I think the biggest misconception about the genre is that it’s always rich women floating around in nice houses, solving a bit of a mystery and probably finding a few pearls and Mr Darcy along the way. The greatest misconception about the struggle for the vote is that it was always violent – and that it was only about the women. In fact, most men in Victorian times also did not have the vote, and it was only the last few years when the violence erupted – and that was only after parliament, thanks to the work of the suffrage movement, had twice voted for women to have the vote.
I find that setting a story in the past can also be a way of exploring dilemmas that are universal and we still experience today. I feel the past can give more distance, so can give more freedom to explore experiences. As well as the role of women in politics, one of the main threads of the story in ‘The White Camellia’ is a character who takes the perfect revenge, with the most terrible and unexpected consequences – and that’s a story that could take place at any time.
What inspires you?
Primarily the untold stories of women. The more I learn, the clearer it becomes that so much of women’s achievements and experiences have not been told. Before I researched ‘We That are Left, I had no idea women worked on the front line in the First World War, often under fire, and were even given medals, as well as working as spies behind enemy lines. Although it’s now changing, too often women are still seen as passive victims, trailing behind their men, rather than being incredibly resourceful and resilient and worthy of taking centre stage. A love story is important – but there is so much more to women’s lives as well, including huge moral dilemmas, a need to live a fulfilled life, and the deep human need for self-determination.
How did you get to be where you are in your life today?
Working hard, always reading, writing and learning – and never giving up! I’ve also tried to find jobs that allow me time and head space to write, which means I’ve never followed a conventional career path. It’s felt a bit scary at times, but I love what I do, and so it definitely feels it’s been worth it.
Are you a full-time or part-time writer? How does that affect your writing?
I’m a part-time writer at the moment. I earn most of my living as an academic proofreader. I work freelance to try and organise my life to do as much writing as possible. I enjoy the work, and it’s taught me to be precise in the use of language, and it’s definitely extended my vocabulary. The downside is never having enough time to write the next book while editing and doing publicity. It can be very frustrating at times, but I also feel it’s given me the freedom to develop as a writer.
For those interested in exploring the subject or theme of your book, where should they start?
There are some excellent books on the subject of the suffrage movement, these are some of the best introductions:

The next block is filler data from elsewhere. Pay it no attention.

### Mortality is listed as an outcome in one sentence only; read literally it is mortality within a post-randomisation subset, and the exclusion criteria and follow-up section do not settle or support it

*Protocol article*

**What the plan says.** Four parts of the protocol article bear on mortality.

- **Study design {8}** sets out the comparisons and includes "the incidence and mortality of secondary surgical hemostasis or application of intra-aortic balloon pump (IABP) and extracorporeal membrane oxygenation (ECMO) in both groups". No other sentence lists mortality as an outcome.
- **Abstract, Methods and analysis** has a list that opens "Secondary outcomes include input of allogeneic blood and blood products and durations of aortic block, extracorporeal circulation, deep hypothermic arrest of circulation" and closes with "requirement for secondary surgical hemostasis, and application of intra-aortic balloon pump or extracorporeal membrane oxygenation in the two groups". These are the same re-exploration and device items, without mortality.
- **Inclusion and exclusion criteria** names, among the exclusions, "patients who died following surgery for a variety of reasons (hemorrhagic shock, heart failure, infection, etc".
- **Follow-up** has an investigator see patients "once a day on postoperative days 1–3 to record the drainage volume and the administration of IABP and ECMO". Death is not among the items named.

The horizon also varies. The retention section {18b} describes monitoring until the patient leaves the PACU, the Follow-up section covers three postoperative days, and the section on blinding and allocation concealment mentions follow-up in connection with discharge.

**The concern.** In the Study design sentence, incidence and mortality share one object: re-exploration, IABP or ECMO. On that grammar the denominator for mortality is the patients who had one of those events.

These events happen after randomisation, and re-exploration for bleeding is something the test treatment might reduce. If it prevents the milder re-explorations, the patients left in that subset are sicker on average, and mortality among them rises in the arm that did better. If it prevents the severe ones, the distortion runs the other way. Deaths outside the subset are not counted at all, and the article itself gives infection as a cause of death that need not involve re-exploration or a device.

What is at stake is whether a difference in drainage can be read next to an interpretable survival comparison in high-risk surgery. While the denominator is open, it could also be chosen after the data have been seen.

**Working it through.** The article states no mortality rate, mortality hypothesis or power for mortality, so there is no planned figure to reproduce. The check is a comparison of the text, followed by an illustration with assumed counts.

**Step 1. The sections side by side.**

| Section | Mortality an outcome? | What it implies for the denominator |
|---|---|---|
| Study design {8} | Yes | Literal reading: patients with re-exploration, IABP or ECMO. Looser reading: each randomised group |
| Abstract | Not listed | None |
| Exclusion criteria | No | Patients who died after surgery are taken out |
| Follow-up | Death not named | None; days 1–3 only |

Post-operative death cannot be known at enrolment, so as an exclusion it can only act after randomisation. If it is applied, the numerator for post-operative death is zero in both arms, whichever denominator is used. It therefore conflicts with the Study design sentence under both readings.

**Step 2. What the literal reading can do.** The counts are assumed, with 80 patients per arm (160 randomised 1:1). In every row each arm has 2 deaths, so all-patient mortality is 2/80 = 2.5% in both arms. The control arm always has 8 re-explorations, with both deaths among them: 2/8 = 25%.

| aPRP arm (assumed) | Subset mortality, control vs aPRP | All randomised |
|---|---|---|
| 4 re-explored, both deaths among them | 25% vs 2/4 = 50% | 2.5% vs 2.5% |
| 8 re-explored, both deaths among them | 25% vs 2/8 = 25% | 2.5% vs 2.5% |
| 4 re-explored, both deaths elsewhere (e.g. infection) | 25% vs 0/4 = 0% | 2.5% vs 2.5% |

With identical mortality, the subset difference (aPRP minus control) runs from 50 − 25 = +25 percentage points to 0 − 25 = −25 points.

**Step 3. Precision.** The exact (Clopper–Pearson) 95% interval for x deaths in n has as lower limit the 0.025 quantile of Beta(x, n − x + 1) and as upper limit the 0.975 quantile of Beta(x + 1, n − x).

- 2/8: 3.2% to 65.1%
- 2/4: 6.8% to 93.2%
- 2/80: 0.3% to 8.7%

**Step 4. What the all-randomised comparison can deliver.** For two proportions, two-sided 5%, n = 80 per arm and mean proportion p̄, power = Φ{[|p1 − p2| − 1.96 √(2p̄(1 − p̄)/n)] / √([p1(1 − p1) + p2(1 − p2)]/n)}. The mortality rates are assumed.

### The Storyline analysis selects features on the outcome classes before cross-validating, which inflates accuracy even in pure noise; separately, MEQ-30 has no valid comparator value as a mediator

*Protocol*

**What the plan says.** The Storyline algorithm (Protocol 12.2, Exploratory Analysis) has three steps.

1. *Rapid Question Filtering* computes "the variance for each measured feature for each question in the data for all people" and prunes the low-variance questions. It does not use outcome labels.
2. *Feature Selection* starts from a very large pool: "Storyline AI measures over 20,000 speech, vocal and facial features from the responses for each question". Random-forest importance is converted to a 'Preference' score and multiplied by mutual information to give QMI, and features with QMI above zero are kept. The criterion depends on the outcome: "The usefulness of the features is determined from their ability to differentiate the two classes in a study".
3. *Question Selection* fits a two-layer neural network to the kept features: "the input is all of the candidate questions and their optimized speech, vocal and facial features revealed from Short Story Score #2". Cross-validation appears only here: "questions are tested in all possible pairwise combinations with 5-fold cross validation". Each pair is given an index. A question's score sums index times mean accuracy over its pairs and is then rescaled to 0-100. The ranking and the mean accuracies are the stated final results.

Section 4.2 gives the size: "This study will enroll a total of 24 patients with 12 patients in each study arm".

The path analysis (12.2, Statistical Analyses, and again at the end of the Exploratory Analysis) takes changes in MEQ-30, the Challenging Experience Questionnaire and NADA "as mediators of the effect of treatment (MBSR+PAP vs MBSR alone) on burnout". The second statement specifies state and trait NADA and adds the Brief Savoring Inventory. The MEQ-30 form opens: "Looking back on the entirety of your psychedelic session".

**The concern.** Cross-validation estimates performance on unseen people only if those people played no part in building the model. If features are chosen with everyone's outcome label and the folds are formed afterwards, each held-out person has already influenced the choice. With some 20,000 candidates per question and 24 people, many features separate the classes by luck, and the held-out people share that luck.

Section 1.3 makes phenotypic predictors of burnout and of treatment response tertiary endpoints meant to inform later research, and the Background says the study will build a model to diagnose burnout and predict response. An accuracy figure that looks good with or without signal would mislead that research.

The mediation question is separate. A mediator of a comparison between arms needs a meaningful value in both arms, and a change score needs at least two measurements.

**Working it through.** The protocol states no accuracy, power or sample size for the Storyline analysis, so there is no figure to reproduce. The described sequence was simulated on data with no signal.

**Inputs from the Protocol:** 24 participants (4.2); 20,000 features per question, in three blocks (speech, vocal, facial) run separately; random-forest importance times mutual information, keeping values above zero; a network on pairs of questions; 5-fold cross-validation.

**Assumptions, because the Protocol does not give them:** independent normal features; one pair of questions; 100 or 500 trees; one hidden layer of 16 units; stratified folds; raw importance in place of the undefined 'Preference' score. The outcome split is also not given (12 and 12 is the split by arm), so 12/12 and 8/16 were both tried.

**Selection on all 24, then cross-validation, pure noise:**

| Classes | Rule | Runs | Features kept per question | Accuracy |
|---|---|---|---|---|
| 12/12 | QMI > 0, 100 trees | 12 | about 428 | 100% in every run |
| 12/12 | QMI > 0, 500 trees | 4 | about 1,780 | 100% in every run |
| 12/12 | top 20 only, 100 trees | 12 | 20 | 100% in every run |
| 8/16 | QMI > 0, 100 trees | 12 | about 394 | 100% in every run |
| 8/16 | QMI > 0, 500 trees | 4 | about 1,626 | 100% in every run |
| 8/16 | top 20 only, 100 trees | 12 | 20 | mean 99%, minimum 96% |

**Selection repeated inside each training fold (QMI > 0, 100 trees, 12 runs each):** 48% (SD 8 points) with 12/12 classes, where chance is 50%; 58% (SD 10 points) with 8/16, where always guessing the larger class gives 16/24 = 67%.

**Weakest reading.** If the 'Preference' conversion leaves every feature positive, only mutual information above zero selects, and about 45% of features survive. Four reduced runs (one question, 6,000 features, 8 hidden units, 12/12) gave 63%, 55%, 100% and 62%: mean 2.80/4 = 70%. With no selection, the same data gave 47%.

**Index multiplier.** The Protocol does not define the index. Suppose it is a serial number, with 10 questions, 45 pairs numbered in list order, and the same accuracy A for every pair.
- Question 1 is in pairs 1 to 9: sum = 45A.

Margaret Forster Significant sisters
Lucinda Hawksley March Women, March
Melanie Phillips The Ascent of Woman
How do you find or make time to write?
I get up about six each morning (weekends included!) to get my ‘day’ job done, which frees up as much of the day as possible. I try to have a set time for writing, but being freelance with strict deadlines that doesn’t always work. I walk my dog for a couple of hours each day, which I use as thinking time (just as valuable as writing time). I try to be strict about not spending too much time on social media (I have a room in the house that is a wifi free zone). I also try not to get sucked into series on TV (the Great British Bake Off and Sewing Bee don’t count!) and watch as little as possible, (except when I’m very tired and just want to switch off after a long day proofreading and writing, when I don’t want to see another word in front of me, and hanging out the brain to dry on the secret life of kittens just hits the spot). My friends know that I’ve sacrificed housework, except on a strictly necessary basis (like when expecting a plumber), and love me all the same.
‘We That Are Left’, Honno Press, 2014
The Welsh Books Council’s Book of the Month, March 2014
The National Museum of Wales Book of the Month, March 2014
Waterstones Wales Book of the Month March, 2014
Amazon Kindle #4 May 2014
‘Eden’s Garden’, Honno Press, 2012
Finalist for ‘The People’s Book Prize’, May 2014
Amazon Kindle #5 June 2014
Reblogged this on Judith Barrow.
I loved We that Are left!..and I made the carraway seed cake too!
LikeLiked by 1 person
Juliet’s writing is wonderful, Carol. Make another cake and send it down to Pembrokeshire, Please. Thanks for dropping by 🙂
Than you Carol – and I’m glad you tried the seed cake – it’s definitely delicious! 🙂 x
I made the seed cake as well, Juliet. Forgot to say. Not a clue what it tasted like – family ate it all before I could get to it. LOL.Jx
Pingback: Welsh Wednesdays: Today With Juliet Greenwood | Judith Barrow #TenbyBookFair | writerchristophfischer
Thank you, Christoph. Jx